The Association of Student Questioning with Reading Comprehension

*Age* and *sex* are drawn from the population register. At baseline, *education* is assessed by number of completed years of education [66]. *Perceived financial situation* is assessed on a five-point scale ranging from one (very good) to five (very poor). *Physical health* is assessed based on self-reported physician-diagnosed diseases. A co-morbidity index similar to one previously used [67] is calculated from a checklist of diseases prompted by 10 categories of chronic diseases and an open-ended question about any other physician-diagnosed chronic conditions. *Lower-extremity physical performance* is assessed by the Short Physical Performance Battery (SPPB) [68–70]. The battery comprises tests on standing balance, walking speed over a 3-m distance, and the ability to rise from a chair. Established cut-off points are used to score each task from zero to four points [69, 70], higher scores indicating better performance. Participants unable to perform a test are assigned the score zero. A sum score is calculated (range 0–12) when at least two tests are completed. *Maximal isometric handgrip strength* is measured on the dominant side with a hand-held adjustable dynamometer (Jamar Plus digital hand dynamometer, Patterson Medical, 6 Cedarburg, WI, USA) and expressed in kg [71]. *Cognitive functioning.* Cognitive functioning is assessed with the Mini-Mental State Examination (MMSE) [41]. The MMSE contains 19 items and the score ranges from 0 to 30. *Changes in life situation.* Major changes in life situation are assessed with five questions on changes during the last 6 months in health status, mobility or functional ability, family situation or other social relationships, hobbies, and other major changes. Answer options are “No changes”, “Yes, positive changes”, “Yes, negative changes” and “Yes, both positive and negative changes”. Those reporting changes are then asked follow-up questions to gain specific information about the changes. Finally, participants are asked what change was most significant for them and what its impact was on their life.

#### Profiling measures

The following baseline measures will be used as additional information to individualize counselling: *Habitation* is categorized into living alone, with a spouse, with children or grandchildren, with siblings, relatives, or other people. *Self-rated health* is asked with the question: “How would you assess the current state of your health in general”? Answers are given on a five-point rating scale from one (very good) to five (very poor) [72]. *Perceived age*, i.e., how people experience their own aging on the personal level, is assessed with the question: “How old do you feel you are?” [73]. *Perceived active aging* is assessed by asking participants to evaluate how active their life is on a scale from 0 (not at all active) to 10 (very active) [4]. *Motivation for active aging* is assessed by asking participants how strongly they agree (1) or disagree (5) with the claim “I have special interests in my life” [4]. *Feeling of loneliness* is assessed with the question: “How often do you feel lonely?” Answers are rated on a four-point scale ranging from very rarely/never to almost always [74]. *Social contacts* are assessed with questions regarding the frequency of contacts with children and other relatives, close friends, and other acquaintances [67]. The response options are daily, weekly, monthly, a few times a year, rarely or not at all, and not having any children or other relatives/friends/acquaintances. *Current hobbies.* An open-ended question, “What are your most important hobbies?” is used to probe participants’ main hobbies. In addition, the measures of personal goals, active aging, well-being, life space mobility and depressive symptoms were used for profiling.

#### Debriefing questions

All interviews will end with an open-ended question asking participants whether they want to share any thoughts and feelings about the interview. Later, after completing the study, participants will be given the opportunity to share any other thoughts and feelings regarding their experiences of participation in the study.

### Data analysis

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In the field of reading comprehension, student-generated questions have been investigated within instructional contexts for elementary, middle school, high school, and college students. Although findings from instructional studies reveal that student-generated questions have an impact on reading comprehension, past research has not examined why student-generated questions improve text comprehension. This study investigated the relationship of student-generated questions and prior knowledge to reading comprehension by examining the characteristics of student-generated questions in relation to text. A Questioning Hierarchy was developed to examine the extent that questions elicit different levels of conceptual understanding. The questions of third- and fourth-grade students (N= 208) about expository texts in the domain of ecological science were related to students' prior knowledge and reading comprehension. Reading comprehension was measured as conceptual knowledge built from text and by a standardized reading test. As hypothesized, questioning accounted for a significant amount of variance in students' reading comprehension after the contribution of prior knowledge was accounted for. Furthermore, low- and high-level questions were differentially associated with low and high levels of conceptual knowledge gained from text, showing a clear alignment between questioning levels and reading comprehension levels. Empirical evidence showed that conceptual levels of students' questions were commensurate with conceptual levels of their reading comprehension. This alignment provides the basis for a theoretical explanation of the relationship between reading comprehension and the quality of student questioning.